AANEM Annual Meeting
The Neurology Today Conference Reporter aims to keep neurologists up-to-date and fully informed about the most noteworthy news from major professional meetings.
Whether you are attending the meeting or reading about it remotely, you'll be able to access daily, concise peer-reviewed reports from major neurology conferences via email blasts that are optimized for web and mobile viewing.
Neurology Today Conference Reporter highlights only those papers and presentations deemed noteworthy by the
Neurology Today editors. All reports are vetted and reviewed by our team of neurologist reviewers, as well. Each report includes commentary from independent experts.
Peer-reviewed by the
Neurology Today Editors
From left to right: Editor-in-Chief Joseph E. Safdieh, MD, FAAN, assistant dean, clinical curriculum, Louis and Rachel Rudin Foundation Education Scholar, vice chairman for education, associate professor of neurology, Weill Cornell Medical College; Associate Editor Orly Avitzur, MD, MBA, FAAN, clinical assistant professor of neurology, New York Medical College; Associate Editor Deborah A. Hall, MD, PhD, FAAN, associate professor in the department of neurological sciences, Rush University Medical Center; Associate Editor Barney J. Stern, MD, FAAN, vice chair for strategic planning in the department of neurology, Johns Hopkins University; and Norman Latov, MD, PhD, professor of neurology and neuroscience, and director of the Peripheral Neuropathy Clinical and Research Center at the Weill Medical College of Cornell University.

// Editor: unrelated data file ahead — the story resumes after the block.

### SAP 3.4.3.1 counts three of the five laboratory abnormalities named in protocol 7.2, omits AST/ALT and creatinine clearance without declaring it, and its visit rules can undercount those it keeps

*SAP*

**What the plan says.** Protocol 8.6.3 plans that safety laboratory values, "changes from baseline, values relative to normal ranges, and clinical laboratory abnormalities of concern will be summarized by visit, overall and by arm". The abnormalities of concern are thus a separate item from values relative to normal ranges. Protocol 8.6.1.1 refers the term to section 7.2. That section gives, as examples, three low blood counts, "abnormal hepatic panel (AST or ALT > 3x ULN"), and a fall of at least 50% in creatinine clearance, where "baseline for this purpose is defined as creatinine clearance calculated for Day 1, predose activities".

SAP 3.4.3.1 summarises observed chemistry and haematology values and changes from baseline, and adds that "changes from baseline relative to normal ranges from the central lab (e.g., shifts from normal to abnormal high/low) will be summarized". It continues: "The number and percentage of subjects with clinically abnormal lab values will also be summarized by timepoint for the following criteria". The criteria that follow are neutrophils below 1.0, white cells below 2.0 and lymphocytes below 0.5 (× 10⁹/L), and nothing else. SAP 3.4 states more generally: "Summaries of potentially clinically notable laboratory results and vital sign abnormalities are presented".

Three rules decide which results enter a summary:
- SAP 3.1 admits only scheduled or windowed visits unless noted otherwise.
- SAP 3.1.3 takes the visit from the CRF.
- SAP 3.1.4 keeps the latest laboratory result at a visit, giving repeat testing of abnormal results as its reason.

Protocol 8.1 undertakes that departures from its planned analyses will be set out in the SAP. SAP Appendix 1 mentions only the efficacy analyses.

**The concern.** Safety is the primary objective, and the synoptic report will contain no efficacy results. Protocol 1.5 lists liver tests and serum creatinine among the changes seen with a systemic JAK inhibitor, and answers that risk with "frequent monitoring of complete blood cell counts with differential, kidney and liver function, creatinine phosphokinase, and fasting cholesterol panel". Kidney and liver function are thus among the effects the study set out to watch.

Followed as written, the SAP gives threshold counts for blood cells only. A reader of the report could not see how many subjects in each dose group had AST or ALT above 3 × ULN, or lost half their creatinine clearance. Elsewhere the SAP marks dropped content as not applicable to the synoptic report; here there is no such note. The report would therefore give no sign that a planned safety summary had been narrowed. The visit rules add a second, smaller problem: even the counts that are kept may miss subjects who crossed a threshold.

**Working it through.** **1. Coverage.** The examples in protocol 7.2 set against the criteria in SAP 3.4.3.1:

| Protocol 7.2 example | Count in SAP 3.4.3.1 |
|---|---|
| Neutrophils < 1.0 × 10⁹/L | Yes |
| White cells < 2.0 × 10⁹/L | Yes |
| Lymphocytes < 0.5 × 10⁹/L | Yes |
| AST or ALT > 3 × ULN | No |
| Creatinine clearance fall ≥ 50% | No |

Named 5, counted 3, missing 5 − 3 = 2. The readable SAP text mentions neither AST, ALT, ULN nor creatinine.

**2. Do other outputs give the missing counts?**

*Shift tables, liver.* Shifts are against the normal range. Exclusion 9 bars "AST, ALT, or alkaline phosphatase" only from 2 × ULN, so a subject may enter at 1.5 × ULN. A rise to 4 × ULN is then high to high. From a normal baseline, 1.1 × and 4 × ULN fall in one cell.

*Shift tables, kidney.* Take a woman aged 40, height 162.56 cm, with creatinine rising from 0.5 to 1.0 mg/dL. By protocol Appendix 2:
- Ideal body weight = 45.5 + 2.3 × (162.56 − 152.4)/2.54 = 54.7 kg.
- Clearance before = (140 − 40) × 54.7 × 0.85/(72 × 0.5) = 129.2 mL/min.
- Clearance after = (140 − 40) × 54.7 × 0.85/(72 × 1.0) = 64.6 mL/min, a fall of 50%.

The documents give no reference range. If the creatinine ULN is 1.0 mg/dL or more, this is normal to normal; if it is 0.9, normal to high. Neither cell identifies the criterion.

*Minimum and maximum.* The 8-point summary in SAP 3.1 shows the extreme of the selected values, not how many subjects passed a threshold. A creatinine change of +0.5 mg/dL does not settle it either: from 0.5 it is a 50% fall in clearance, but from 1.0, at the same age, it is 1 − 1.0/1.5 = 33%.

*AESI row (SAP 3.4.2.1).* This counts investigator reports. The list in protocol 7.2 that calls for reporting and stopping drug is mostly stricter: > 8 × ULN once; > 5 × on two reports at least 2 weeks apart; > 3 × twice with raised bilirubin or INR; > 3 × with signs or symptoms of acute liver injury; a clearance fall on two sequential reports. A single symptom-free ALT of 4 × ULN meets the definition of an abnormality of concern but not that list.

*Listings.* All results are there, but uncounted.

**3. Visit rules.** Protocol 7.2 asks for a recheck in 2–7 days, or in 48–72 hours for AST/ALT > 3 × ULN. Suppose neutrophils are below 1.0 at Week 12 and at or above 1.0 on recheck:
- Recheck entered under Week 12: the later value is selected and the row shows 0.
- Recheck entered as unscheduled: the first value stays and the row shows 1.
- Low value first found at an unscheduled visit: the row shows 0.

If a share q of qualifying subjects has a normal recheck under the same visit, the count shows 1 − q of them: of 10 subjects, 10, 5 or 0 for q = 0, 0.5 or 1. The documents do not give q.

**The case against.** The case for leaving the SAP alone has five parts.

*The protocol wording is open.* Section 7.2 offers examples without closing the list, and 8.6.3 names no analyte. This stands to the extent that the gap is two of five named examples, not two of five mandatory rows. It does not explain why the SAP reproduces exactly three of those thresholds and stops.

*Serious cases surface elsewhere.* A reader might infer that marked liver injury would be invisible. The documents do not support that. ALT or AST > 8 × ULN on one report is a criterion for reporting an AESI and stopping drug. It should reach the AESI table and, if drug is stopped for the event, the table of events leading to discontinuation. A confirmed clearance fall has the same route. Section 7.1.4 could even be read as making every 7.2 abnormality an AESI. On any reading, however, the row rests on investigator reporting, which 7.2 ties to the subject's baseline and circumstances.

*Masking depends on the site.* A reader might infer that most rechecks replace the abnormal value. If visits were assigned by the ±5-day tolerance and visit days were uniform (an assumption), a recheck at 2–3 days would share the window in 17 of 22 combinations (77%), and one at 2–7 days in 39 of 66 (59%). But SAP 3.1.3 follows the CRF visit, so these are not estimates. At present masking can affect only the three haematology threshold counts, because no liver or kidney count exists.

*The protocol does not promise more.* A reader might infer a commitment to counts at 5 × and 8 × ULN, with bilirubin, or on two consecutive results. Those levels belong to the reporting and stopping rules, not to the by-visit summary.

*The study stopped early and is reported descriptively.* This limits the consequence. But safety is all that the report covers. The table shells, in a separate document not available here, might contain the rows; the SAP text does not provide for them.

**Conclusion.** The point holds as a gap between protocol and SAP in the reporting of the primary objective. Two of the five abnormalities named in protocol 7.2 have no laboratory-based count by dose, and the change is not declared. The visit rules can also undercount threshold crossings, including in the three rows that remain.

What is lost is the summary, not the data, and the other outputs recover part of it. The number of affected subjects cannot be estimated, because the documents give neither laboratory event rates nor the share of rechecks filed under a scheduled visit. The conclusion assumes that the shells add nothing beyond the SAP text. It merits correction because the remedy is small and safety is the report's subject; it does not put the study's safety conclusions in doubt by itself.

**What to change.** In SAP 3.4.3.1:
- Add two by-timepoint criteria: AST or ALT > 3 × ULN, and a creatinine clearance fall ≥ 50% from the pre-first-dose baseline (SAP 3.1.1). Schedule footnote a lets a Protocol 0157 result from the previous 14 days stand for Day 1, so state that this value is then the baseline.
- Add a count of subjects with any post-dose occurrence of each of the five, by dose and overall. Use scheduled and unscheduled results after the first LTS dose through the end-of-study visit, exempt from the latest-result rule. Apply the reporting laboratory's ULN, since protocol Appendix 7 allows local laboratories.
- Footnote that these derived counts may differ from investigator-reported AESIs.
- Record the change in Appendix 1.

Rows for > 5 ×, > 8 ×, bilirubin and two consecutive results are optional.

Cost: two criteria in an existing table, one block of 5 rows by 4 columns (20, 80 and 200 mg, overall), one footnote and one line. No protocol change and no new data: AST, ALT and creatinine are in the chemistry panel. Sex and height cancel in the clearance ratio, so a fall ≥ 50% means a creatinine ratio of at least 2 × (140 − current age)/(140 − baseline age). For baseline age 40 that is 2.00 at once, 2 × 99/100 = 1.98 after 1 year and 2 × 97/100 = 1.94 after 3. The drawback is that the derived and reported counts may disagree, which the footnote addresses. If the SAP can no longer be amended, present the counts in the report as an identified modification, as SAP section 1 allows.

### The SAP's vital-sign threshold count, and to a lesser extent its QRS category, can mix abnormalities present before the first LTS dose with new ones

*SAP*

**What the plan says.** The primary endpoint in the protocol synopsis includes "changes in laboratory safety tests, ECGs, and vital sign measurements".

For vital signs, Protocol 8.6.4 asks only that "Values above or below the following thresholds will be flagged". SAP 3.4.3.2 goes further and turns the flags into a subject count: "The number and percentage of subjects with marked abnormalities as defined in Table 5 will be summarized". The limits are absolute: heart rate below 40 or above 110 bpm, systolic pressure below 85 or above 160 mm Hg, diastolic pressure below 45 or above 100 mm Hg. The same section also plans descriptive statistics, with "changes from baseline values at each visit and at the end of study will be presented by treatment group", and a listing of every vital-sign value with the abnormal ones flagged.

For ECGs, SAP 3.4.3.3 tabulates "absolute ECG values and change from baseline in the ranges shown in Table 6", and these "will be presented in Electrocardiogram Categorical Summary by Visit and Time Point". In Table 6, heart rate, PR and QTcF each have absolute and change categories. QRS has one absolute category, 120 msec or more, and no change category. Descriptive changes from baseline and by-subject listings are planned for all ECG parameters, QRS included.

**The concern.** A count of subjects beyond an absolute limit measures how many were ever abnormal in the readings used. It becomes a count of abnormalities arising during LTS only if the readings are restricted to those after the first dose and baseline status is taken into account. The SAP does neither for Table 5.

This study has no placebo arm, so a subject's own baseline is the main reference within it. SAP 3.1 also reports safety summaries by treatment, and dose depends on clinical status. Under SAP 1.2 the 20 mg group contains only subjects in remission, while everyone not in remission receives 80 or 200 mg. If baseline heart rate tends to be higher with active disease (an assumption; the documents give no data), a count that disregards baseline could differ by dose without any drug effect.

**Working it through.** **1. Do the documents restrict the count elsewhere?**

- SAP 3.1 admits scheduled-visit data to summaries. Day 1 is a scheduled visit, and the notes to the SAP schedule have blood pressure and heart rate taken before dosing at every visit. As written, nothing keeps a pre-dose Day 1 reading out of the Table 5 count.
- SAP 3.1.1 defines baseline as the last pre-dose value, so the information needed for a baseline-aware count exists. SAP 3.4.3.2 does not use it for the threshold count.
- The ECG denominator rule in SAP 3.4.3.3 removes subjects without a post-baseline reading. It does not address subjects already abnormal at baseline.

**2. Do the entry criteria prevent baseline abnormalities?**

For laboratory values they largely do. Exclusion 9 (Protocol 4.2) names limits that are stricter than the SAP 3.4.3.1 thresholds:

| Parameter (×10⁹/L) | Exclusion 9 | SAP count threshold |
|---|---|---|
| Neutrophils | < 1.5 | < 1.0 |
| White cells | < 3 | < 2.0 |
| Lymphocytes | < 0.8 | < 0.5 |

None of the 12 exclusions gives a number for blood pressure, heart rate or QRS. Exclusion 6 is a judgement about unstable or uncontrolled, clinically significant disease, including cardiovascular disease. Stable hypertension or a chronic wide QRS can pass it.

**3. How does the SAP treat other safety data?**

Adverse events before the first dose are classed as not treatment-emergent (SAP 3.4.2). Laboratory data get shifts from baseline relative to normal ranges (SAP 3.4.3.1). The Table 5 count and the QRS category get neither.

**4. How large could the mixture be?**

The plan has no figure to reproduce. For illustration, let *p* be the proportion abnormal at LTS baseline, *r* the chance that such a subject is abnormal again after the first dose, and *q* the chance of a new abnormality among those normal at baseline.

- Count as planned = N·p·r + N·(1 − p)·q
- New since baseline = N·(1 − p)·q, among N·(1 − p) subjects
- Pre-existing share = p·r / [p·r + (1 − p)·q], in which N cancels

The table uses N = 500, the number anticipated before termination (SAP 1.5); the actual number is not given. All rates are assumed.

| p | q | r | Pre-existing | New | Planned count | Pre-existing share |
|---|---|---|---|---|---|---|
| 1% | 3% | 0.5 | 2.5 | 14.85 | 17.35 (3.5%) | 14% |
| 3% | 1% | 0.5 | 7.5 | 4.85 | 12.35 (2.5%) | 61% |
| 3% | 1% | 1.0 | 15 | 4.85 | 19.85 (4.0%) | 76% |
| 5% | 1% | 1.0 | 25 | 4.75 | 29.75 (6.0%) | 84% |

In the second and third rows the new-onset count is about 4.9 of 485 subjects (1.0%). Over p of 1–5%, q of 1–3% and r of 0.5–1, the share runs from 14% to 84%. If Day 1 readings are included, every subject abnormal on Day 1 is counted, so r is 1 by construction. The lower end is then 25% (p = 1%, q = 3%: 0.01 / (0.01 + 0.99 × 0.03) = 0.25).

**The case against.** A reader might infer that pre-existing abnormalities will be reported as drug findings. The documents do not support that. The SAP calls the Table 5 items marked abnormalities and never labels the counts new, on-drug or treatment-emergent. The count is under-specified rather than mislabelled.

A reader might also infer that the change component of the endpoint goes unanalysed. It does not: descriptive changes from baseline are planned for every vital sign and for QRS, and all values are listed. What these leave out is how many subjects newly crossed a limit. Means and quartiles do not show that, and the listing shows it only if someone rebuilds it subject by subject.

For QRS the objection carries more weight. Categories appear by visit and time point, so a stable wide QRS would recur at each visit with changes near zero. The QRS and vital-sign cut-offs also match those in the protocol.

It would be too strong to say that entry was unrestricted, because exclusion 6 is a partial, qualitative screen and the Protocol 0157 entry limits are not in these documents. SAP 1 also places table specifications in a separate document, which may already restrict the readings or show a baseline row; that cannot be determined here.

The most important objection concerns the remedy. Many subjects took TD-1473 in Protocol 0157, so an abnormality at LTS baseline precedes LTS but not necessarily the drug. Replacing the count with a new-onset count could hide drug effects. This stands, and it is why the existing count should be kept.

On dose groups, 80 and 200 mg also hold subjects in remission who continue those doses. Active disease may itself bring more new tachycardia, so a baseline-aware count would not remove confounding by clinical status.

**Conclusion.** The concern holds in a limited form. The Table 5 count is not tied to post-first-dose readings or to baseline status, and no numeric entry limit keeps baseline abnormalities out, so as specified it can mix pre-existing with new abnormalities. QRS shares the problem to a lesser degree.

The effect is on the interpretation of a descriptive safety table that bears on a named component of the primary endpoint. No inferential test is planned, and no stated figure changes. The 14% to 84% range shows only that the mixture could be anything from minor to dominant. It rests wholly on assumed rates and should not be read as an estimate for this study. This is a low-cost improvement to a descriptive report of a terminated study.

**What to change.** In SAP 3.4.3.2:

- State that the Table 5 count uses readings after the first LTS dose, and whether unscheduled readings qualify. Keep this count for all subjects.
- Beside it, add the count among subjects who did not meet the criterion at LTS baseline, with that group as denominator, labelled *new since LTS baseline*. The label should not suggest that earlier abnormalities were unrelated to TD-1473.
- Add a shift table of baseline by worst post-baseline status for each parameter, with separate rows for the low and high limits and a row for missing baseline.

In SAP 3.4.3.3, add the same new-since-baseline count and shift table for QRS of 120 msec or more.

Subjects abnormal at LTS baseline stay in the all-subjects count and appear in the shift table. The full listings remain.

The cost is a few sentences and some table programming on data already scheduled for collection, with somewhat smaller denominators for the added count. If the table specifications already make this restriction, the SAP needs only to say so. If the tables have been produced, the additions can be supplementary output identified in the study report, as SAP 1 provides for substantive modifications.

Hot off the press from the 2018 AANEM Annual Meeting:
October 18—What You Should Know About a Rare Variant of Guillain-Barré Syndrome
October 18—Thymectomy May Not Offer Additional Benefit Over Rituximab for MuSK Myasthenia Gravis
October 18—A Proposal to Support a Training Rotation in Autonomic Nervous System Disorders
October 17—Voted 'Best Abstract': Data from the Largest Natural History Study of Stiff Person Syndrome
October 17—For Neurology Residents, Electrodiagnostic Training Ranges from Good to None
October 17—Nearly Half of Duchenne Muscular Dystrophy Patients Are Candidates for Gene Therapies